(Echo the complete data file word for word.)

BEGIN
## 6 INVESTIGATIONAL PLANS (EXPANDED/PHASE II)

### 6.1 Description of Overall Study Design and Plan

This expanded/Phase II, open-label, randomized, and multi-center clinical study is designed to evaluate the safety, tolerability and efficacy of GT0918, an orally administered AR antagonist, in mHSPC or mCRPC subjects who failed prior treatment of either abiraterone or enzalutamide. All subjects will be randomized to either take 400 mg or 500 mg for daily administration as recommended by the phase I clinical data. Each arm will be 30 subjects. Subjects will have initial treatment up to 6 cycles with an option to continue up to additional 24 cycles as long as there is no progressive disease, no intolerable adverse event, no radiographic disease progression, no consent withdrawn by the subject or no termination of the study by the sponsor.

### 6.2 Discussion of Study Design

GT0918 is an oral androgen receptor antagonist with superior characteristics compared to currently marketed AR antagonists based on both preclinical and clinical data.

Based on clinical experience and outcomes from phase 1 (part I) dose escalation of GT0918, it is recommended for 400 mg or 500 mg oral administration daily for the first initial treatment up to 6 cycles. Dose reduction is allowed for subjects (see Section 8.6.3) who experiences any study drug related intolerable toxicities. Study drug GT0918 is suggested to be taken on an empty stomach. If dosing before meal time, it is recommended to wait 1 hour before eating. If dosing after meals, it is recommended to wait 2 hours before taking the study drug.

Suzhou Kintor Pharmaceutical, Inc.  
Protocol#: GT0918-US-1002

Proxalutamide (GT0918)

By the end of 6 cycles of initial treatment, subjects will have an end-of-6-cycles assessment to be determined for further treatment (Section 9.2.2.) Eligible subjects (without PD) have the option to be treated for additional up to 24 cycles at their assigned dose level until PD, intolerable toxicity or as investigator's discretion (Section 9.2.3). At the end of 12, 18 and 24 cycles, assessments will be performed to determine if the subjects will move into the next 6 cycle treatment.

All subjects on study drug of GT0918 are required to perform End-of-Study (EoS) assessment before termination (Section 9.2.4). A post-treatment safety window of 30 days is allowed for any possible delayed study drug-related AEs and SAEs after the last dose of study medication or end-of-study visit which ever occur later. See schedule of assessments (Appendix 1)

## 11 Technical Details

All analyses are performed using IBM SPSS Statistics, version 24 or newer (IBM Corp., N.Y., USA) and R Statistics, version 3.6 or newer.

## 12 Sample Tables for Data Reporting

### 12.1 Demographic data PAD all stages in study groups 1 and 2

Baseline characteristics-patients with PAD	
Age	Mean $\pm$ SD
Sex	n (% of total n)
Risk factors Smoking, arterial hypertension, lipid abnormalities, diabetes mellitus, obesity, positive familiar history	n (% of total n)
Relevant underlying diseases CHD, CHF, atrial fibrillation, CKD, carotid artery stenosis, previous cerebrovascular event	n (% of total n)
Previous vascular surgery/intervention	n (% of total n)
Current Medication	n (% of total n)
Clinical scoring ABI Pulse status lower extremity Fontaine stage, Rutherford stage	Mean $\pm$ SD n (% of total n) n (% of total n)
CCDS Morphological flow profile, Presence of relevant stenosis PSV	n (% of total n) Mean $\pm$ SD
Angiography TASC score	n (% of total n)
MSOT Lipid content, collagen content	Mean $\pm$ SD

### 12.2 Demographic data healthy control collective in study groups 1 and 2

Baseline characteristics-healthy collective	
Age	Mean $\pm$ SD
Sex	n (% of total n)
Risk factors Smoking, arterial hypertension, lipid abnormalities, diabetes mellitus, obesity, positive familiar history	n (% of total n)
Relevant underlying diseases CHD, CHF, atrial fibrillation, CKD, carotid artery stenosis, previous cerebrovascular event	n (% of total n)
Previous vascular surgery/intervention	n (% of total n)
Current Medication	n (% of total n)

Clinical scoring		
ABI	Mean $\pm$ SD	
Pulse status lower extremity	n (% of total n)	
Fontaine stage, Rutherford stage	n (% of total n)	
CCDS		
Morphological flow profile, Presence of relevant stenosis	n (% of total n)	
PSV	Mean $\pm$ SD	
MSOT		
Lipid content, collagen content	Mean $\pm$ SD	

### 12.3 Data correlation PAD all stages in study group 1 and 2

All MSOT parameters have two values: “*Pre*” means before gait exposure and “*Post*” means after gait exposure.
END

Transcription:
## 6 INVESTIGATIONAL PLANS (EXPANDED/PHASE II)

### 6.1 Description of Overall Study Design and Plan

This expanded/Phase II, open-label, randomized, and multi-center clinical study is designed to evaluate the safety, tolerability and efficacy of GT0918, an orally administered AR antagonist, in mHSPC or mCRPC subjects who failed prior treatment of either abiraterone or enzalutamide. All subjects will be randomized to either take 400 mg or 500 mg for daily administration as recommended by the phase I clinical data. Each arm will be 30 subjects. Subjects will have initial treatment up to 6 cycles with an option to continue up to additional 24 cycles as long as there is no progressive disease, no intolerable adverse event, no radiographic disease progression, no consent withdrawn by the subject or no termination of the study by the sponsor.

### 6.2 Discussion of Study Design

GT0918 is an oral androgen receptor antagonist with superior characteristics compared to currently marketed AR antagonists based on both preclinical and clinical data.

Based on clinical experience and outcomes from phase 1 (part I) dose escalation of GT0918, it is recommended for 400 mg or 500 mg oral administration daily for the first initial treatment up to 6 cycles. Dose reduction is allowed for subjects (see Section 8.6.3) who experiences any study drug related intolerable toxicities. Study drug GT0918 is suggested to be taken on an empty stomach. If dosing before meal time, it is recommended to wait 1 hour before eating. If dosing after meals, it is recommended to wait 2 hours before taking the study drug.

Suzhou Kintor Pharmaceutical, Inc.  
Protocol#: GT0918-US-1002

Proxalutamide (GT0918)

By the end of 6 cycles of initial treatment, subjects will have an end-of-6-cycles assessment to be determined for further treatment (Section 9.2.2.) Eligible subjects (without PD) have the option to be treated for additional up to 24 cycles at their assigned dose level until PD, intolerable toxicity or as investigator's discretion (Section 9.2.3). At the end of 12, 18 and 24 cycles, assessments will be performed to determine if the subjects will move into the next 6 cycle treatment.

All subjects on study drug of GT0918 are required to perform End-of-Study (EoS) assessment before termination (Section 9.2.4). A post-treatment safety window of 30 days is allowed for any possible delayed study drug-related AEs and SAEs after the last dose of study medication or end-of-study visit which ever occur later. See schedule of assessments (Appendix 1)

## 11 Technical Details

All analyses are performed using IBM SPSS Statistics, version 24 or newer (IBM Corp., N.Y., USA) and R Statistics, version 3.6 or newer.

## 12 Sample Tables for Data Reporting

### 12.1 Demographic data PAD all stages in study groups 1 and 2

Baseline characteristics-patients with PAD	
Age	Mean $\pm$ SD
Sex	n (% of total n)
Risk factors Smoking, arterial hypertension, lipid abnormalities, diabetes mellitus, obesity, positive familiar history	n (% of total n)
Relevant underlying diseases CHD, CHF, atrial fibrillation, CKD, carotid artery stenosis, previous cerebrovascular event	n (% of total n)
Previous vascular surgery/intervention	n (% of total n)
Current Medication	n (% of total n)
Clinical scoring ABI Pulse status lower extremity Fontaine stage, Rutherford stage	Mean $\pm$ SD n (% of total n) n (% of total n)
CCDS Morphological flow profile, Presence of relevant stenosis PSV	n (% of total n) Mean $\pm$ SD
Angiography TASC score	n (% of total n)
MSOT Lipid content, collagen content	Mean $\pm$ SD

### 12.2 Demographic data healthy control collective in study groups 1 and 2

Baseline characteristics-healthy collective	
Age	Mean $\pm$ SD
Sex	n (% of total n)
Risk factors Smoking, arterial hypertension, lipid abnormalities, diabetes mellitus, obesity, positive familiar history	n (% of total n)
Relevant underlying diseases CHD, CHF, atrial fibrillation, CKD, carotid artery stenosis, previous cerebrovascular event	n (% of total n)
Previous vascular surgery/intervention	n (% of total n)
Current Medication	n (% of total n)

Clinical scoring		
ABI	Mean $\pm$ SD	
Pulse status lower extremity	n (% of total n)	
Fontaine stage, Rutherford stage	n (% of total n)	
CCDS		
Morphological flow profile, Presence of relevant stenosis	n (% of total n)	
PSV	Mean $\pm$ SD	
MSOT		
Lipid content, collagen content	Mean $\pm$ SD	

### 12.3 Data correlation PAD all stages in study group 1 and 2

All MSOT parameters have two values: “*Pre*” means before gait exposure and “*Post*” means after gait exposure.